When the wheels and axle turned as a single unit, efficiency is limited. The shaft held onto the body of the cart with wood pegs or within a groove. Friction and lack of stability were problematic, and with both wheels rotating at the same rate, turning was difficult.
Later carts would use holes carved into the frame, with the axle threaded through, and the wheels attached individually. The wheels rotated without the shaft’s need to turn. Carts were suddenly sturdier and could make narrower turns. The materials used for making axles would change, but the basic axle design has never really been improved.
Spokes, and a lighter, sturdier wheel
For a few millennia, wheels continued to be solid blocks of wood with a hole carved in the center for the axle. A solid wooden wheel was unreliable, which meant they broke frequently. Costly, heavy, and time-consuming to build and carrying a heavy load. When far from home, a broken wheel could be disastrous.
In about 2000 BC, the earliest spoked wheels emerged, and evidence points to an origin in the northern Eurasian steppe. A spoke is a rod extended from the hub to the inside of the rim. Originally, spokes consisted of log split into four pieces; later, they became narrow and were more refined.
Spokes made for lighter wheels and faster vehicles. Speed allowed for the first horse-drawn chariots of war and a significant overhaul of the cultural dominance of Europe. The horse tribes of the Caucasus of northeast Eurasia moved down toward the Mediterranean. Eventually, their fusion with the preexisting cultures there would give rise to ancient Greece and shape western culture.
Although a single spoke is more fragile than a solid wheel, it is also easier to repair. A spoke could be repaired or replaced without losing the entire wheel. In about 1000 BC, the Celts developed the technique of banding the outer edge of the wheel in iron, improving durability. Advancements were made in material and construction throughout history, but there was no change to the fundamental model of the wheel until the 19th century.
First real update to the wheel in thousands of years
A name can be associated with the invention of the wheel, starting in 1808. George Cayley was an English aristocrat and aeronautical engineer who was seeking a way to make wheels lighter. Traditional spokes had, for thousands of years, used compression. The weight of the vehicle rested mostly on the part of the wheel touching the ground. This method distributed most of the weight in the same area of the rim through the spokes.
Cayley reversed the stress by using tightly strung tension wires. The wires distribute the pressure from a single point of contact with the ground to the entire wheel. Cayley did not patent tension-spoked wheels, and the first patent was granted to another English aristocrat in 1826.
The application of the wire wheel to the bicycle was invented in 1869 by French inventor and mechanic Eugène Meyer in 1868. He first Penny-Farthing, which exploded in popularity during Meyer’s lifetime. Bicycle wheels remain today the most prominent and well-known examples of tension-spoked wheels. But wire wheels have found many other uses as well.
Robert William Thomson and John Boyd Dunlop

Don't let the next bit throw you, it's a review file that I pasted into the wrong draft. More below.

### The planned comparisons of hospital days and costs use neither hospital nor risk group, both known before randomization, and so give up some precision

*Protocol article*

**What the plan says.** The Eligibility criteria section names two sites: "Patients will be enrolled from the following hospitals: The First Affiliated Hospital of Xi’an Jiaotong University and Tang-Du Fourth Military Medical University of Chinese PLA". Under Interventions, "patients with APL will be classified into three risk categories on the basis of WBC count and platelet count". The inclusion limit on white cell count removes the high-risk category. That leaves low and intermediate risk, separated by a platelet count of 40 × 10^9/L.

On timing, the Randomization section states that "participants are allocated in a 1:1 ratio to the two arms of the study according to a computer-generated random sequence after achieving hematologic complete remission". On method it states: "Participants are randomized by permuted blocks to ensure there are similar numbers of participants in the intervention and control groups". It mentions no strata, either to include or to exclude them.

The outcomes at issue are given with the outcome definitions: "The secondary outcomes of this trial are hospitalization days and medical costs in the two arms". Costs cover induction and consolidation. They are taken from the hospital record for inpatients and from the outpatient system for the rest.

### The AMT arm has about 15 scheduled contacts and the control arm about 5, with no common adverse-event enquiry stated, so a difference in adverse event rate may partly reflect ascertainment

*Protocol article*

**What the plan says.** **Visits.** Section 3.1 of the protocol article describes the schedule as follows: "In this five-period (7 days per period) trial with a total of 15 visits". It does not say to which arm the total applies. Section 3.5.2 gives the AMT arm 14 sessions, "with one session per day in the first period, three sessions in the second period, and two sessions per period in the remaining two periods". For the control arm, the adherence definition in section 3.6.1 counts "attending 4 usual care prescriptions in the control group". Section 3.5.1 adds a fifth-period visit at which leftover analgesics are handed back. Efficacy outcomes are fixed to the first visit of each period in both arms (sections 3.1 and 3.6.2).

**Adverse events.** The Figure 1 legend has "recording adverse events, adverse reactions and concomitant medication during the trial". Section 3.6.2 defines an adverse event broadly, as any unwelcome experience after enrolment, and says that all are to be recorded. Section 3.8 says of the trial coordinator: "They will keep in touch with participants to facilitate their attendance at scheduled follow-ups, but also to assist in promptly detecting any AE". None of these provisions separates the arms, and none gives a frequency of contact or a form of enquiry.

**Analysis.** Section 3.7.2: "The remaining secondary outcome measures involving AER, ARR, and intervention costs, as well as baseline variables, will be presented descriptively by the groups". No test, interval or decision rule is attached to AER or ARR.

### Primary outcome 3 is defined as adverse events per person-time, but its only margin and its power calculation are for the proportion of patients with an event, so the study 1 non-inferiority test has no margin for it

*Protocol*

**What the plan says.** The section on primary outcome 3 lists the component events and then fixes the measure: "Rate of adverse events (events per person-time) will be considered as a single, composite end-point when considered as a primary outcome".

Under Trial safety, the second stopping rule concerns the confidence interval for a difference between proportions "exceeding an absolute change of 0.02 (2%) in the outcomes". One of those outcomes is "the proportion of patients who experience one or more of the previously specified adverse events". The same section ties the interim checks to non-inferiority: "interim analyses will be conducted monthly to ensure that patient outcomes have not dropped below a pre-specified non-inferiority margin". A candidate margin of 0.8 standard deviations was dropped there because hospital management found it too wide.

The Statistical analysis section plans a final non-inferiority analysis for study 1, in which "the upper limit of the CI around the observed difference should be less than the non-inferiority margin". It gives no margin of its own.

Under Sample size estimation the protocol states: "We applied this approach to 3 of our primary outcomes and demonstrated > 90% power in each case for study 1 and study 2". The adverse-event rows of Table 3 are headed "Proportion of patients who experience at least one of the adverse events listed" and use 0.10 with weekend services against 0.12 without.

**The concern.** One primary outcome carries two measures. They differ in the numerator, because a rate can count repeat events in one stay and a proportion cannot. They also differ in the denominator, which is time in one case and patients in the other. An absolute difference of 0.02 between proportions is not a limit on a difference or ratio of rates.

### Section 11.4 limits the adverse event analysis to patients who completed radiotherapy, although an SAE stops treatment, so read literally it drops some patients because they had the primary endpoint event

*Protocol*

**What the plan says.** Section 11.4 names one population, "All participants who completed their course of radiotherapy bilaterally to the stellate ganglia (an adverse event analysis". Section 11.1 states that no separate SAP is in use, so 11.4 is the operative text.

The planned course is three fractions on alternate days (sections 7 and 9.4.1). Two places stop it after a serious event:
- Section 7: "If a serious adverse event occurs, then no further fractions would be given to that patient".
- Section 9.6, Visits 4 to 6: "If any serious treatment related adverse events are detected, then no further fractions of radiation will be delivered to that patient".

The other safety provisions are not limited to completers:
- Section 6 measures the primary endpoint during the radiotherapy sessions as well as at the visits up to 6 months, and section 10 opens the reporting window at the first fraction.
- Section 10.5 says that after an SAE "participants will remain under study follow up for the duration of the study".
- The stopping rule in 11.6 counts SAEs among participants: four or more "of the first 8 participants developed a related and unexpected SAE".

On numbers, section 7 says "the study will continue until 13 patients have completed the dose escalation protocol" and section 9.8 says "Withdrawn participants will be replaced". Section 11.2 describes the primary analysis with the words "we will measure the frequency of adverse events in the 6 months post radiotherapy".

Simple wheel rim-coverings were first made of leather, and later iron and steel. Charles Goodyear invented vulcanized rubber in 1844. His rubber provided a better grip, particularly on the increasingly popular paved roads. In 1847, a Scottish man named Robert William Thomson patented the pneumatic tire at only 23 years old. His invention, the “aerial tire,” was made of a hollow tube of rubber within a sturdy leather casing that inflated to provide a cushion of air between the wheel’s rim and the ground. His tires rolled more smoothly and quietly than any in history, but never went into practical application.
Scots-Irish veterinarian John Boyd Dunlop, by all accounts, was entirely unaware of the tire tube that Thompson had created. He reinvented the pneumatic tire with the practical ambition of quieting his young son’s tricycle. His was the first tire that went into mass production. In 1889, an Irish bicyclist won many races using Dunlop’s pneumatic tire design. His win decisively proved their superiority to existing bicycle tires of that time.
Other important uses of the wheel
Waterwheels use running water as power. The earliest water wheels gained popularity in the Middle East or the Mediterranean. They were used as mills to grind grain as early as 300 BC. They would later become vital to the early textile, paper, lumber, and gunpowder industries.
Spinning wheels make thread or yarn out of raw wool, cotton, other fibers. They have been dated back to the Islamic world in 1030 AD and revolutionized the textile industry.
Steering wheels trace back to the very first ship’s wheels. They were used to replace the simple flat-plank tiller in the 1800s. Steering wheels gave the ships’ navigators better control over the direction. With the invention of the steering wheel came much larger and heavier boats.
Gears or cogwheels are wheels with cogs—interlocking teeth that allow two or more gears to move in tandem. Most associated with clocks, they were first used in about 250 BC to calculate astronomical positions. Modern gears are fundamental to almost every mechanical device.
Amusingly, there is a more current “inventor” of the wheel. In 2001, a man in Australia managed to secure a patent for a “circular transportation facilitation device.” For a time, before he owned up to the prank and the administrative error was corrected, John Keogh of Melbourne was the man who officially invented the wheel.
“Don’t reinvent the wheel” is a familiar turn of phrase, but humanity would have made little progress without reinventing the wheel again and again.
Thousands of years ago, someone invented a remarkable device that had no model in nature. It was the key to the spread and advancement of Western civilization, and there is no better example of human ingenuity.